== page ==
Motor Vehicle Traffic Deaths By State, 2013-2014

 

  Number of deaths     Number of deaths  
State 2013 2014 Percent change State 2013 2014 Percent change
Alabama 853 820 -3.9% Montana 229 192 16.2%
Alaska 51 73 43.1 Nebraska 211 225 6.6
Arizona 849 770 -9.3 Nevada 266 290 9.0
Arkansas 498 466 -6.4 New Hampshire 135 95 -29.6
California 3,107 3,074 -1.1 New Jersey 542 556 2.6
Colorado 482 488 1.2 New Mexico 311 383 23.2
Connecticut 286 248 -13.3 New York 1,202 1,039 -13.6
Delaware 99 121 22.2 North Carolina 1,290 1,284 -0.5
D.C. 20 23 15.0 North Dakota 148 135 -8.8
Florida 2,403 2,494 3.8 Ohio 989 1006 1.7
Georgia 1,180 1,164 -1.4 Oklahoma 678 669 -1.3
Hawaii 102 95 -6.9 Oregon 313 357 14.1
Idaho 214 186 -13.1 Pennsylvania 1,210 1,195 -1.2
Illinois 991 924 -6.8 Rhode Island 65 52 -20.0
Indiana 784 746 -4.8 South Carolina 768 824 7.3
Iowa 317 321 1.3 South Dakota 135 136 0.7
Kansas 350 385 10.0 Tennessee 995 962 -3.3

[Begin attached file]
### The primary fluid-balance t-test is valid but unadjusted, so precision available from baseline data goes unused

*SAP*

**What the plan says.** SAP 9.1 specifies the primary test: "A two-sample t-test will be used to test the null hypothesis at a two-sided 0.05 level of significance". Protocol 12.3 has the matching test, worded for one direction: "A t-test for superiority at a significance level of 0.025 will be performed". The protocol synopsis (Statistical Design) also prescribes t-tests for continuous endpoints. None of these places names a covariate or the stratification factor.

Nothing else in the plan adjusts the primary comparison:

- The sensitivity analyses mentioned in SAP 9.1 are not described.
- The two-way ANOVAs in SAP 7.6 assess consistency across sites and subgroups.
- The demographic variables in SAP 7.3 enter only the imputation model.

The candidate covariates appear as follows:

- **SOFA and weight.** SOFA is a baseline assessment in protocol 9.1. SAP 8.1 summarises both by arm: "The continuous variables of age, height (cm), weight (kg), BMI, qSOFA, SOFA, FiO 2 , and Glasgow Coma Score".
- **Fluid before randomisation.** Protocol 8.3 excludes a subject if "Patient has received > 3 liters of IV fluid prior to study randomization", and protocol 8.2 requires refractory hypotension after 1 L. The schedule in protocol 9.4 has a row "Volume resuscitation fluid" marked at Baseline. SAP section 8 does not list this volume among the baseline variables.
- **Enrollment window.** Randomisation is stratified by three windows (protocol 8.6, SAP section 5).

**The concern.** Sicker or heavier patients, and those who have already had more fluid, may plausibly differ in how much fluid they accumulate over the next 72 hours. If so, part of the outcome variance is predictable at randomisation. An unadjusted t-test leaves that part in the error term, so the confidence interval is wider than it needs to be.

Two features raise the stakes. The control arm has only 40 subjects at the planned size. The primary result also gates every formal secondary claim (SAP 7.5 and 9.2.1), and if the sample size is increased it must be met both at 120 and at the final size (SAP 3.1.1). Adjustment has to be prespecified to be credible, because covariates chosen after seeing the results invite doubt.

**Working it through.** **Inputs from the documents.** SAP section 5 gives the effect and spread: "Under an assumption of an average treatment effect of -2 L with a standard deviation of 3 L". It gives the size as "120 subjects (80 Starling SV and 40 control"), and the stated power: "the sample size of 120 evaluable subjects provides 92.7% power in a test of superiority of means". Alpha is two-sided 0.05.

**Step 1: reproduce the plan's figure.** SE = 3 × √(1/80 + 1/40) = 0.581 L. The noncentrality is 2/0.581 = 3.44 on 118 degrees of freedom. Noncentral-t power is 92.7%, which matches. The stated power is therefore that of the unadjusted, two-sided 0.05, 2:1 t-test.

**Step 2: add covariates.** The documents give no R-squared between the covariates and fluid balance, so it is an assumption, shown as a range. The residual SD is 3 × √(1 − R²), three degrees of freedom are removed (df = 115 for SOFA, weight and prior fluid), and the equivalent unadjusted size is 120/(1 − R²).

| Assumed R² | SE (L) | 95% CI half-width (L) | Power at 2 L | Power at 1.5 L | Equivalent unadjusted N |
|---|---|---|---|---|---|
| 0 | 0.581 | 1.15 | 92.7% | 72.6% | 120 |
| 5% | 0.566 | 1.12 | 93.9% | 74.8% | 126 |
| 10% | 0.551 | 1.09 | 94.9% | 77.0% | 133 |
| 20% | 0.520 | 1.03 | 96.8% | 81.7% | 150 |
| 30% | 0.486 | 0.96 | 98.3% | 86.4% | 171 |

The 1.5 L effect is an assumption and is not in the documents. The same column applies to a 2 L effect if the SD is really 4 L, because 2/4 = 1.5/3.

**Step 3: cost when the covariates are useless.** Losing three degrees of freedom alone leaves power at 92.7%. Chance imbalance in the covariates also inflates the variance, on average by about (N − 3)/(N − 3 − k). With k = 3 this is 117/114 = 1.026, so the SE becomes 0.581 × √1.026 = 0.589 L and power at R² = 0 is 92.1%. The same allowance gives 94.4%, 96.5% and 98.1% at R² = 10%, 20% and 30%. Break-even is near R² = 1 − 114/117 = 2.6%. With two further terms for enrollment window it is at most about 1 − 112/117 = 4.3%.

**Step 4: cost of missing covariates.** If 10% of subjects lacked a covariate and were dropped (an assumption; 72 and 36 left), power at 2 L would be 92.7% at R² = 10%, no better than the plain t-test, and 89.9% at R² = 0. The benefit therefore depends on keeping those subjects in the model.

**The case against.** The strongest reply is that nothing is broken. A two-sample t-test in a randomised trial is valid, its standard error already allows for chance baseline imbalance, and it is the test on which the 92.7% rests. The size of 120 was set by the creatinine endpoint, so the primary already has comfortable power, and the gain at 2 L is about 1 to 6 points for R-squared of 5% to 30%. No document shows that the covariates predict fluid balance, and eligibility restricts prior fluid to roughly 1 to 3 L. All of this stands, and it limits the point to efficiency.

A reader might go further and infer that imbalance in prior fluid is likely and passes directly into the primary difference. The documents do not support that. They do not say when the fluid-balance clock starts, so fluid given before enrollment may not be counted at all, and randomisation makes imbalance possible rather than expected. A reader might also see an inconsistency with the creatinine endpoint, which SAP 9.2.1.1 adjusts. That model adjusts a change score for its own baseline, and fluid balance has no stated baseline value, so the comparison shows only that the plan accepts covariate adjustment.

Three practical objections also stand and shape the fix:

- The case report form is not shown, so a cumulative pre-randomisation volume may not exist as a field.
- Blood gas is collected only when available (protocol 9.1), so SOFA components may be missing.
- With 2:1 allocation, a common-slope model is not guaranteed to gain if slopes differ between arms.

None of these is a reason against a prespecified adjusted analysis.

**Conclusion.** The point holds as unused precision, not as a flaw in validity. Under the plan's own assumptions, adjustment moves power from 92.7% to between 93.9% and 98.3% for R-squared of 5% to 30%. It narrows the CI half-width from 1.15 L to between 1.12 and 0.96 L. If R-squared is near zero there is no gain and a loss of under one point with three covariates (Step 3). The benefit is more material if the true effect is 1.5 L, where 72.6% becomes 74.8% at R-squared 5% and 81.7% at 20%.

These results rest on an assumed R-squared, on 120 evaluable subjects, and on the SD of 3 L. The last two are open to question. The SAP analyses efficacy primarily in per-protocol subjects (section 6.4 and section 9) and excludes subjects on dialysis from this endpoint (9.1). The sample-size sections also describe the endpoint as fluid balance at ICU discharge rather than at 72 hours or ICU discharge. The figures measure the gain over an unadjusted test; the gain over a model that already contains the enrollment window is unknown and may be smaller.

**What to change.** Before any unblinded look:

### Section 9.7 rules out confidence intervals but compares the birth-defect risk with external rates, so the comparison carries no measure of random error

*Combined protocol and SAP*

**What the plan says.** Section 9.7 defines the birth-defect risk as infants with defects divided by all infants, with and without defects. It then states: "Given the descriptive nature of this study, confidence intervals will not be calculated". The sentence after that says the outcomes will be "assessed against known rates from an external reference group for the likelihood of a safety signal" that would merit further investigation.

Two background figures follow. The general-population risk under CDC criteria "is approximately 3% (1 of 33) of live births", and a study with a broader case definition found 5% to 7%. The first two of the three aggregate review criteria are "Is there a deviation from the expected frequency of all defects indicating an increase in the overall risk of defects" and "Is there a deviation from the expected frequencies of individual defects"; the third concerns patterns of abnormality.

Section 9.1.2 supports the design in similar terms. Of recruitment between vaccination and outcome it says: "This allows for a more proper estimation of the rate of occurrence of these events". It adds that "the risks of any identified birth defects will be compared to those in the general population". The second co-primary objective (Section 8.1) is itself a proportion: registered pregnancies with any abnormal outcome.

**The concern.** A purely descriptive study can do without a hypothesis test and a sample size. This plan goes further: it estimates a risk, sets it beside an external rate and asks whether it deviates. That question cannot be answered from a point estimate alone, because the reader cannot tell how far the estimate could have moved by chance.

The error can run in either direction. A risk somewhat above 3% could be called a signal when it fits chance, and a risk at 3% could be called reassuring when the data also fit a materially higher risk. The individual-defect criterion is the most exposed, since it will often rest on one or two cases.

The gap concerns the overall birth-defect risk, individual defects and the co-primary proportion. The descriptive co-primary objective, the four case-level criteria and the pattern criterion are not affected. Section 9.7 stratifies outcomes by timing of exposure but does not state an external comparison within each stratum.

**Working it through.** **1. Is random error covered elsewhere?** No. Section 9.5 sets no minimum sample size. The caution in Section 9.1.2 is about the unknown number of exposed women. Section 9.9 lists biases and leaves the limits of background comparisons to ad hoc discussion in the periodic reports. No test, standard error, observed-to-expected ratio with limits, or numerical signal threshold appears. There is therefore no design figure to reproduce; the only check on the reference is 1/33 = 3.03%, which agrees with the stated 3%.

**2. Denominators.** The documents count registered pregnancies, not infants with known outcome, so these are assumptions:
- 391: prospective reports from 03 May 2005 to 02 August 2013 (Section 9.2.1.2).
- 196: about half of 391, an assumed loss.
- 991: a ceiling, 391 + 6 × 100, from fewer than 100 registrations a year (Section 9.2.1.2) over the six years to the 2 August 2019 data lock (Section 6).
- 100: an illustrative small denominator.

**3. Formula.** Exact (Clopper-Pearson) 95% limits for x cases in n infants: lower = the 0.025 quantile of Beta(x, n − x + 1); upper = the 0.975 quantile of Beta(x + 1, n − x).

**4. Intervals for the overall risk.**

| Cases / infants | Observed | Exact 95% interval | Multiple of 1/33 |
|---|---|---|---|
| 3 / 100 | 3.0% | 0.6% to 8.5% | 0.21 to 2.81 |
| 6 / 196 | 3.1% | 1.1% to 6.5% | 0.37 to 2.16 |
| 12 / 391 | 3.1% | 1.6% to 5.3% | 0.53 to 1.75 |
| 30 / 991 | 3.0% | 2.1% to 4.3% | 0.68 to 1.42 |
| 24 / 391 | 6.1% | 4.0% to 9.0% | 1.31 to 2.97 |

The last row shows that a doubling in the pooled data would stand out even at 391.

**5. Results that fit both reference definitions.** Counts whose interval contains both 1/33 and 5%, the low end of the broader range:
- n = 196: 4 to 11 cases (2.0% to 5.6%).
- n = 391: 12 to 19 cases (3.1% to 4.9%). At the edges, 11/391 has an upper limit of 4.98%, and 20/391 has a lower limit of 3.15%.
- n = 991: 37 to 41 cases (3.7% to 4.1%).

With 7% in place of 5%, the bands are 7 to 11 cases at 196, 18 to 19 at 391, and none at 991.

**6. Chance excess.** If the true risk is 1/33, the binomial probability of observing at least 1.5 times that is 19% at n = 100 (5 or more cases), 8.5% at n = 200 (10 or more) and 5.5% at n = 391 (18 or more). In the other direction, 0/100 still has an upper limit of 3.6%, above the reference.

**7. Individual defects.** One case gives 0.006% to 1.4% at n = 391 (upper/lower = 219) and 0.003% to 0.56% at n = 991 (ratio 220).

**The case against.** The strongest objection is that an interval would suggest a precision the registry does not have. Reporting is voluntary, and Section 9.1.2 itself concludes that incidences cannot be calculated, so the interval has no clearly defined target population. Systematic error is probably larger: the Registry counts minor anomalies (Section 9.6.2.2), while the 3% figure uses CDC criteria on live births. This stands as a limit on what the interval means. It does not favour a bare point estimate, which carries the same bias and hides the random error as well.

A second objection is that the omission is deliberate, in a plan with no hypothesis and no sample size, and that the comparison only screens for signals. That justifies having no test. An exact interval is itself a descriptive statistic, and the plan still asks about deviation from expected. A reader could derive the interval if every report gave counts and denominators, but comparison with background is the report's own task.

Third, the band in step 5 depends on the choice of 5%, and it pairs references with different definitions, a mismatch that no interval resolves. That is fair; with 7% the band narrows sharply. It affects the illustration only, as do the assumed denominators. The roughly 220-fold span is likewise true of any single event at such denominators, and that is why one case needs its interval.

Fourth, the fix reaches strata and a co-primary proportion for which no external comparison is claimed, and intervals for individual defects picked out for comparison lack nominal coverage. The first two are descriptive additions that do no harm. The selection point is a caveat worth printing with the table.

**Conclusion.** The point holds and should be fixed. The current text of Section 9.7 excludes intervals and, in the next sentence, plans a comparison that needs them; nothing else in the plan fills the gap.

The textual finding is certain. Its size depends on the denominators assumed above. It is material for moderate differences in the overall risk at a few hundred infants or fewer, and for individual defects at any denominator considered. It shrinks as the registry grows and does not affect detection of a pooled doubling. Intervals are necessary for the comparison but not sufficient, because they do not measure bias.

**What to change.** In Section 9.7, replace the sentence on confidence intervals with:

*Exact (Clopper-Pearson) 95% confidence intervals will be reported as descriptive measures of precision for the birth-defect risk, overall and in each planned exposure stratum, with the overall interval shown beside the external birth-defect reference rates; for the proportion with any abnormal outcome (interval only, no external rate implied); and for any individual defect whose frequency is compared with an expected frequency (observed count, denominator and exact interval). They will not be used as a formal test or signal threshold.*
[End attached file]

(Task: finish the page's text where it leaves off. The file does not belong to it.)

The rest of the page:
Kentucky 638 672 5.3 Texas 3,389 3,538 4.4
Louisiana 703 737 4.8 Utah 220 256 16.4
Maine 144 131 -9.0 Vermont 69 44 -36.2
Maryland 465 442 -4.9 Virginia 740 703 -5.0
Massachusetts 351 328 -6.6 Washington 436 462 6.0
Michigan 947 901 -4.9 West Virginia 332 272 -18.1
Minnesota 387 361 -6.7 Wisconsin 543 507 -6.6
Mississippi 613 607 -1.0 Wyoming 87 150 72.4
Missouri 757 766 1.2 United States 32,894 32,675 -0.7%

Source: U.S. Department of Transportation, National Highway Traffic Safety Administration.

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Drivers In Motor Vehicle Crashes By Age, 2014

Age group Number of
licensed drivers
Percent of
total
Drivers in fatal
crashes
Involvement
rate (1)
Drivers in all
crashes
Involvement
rate (1)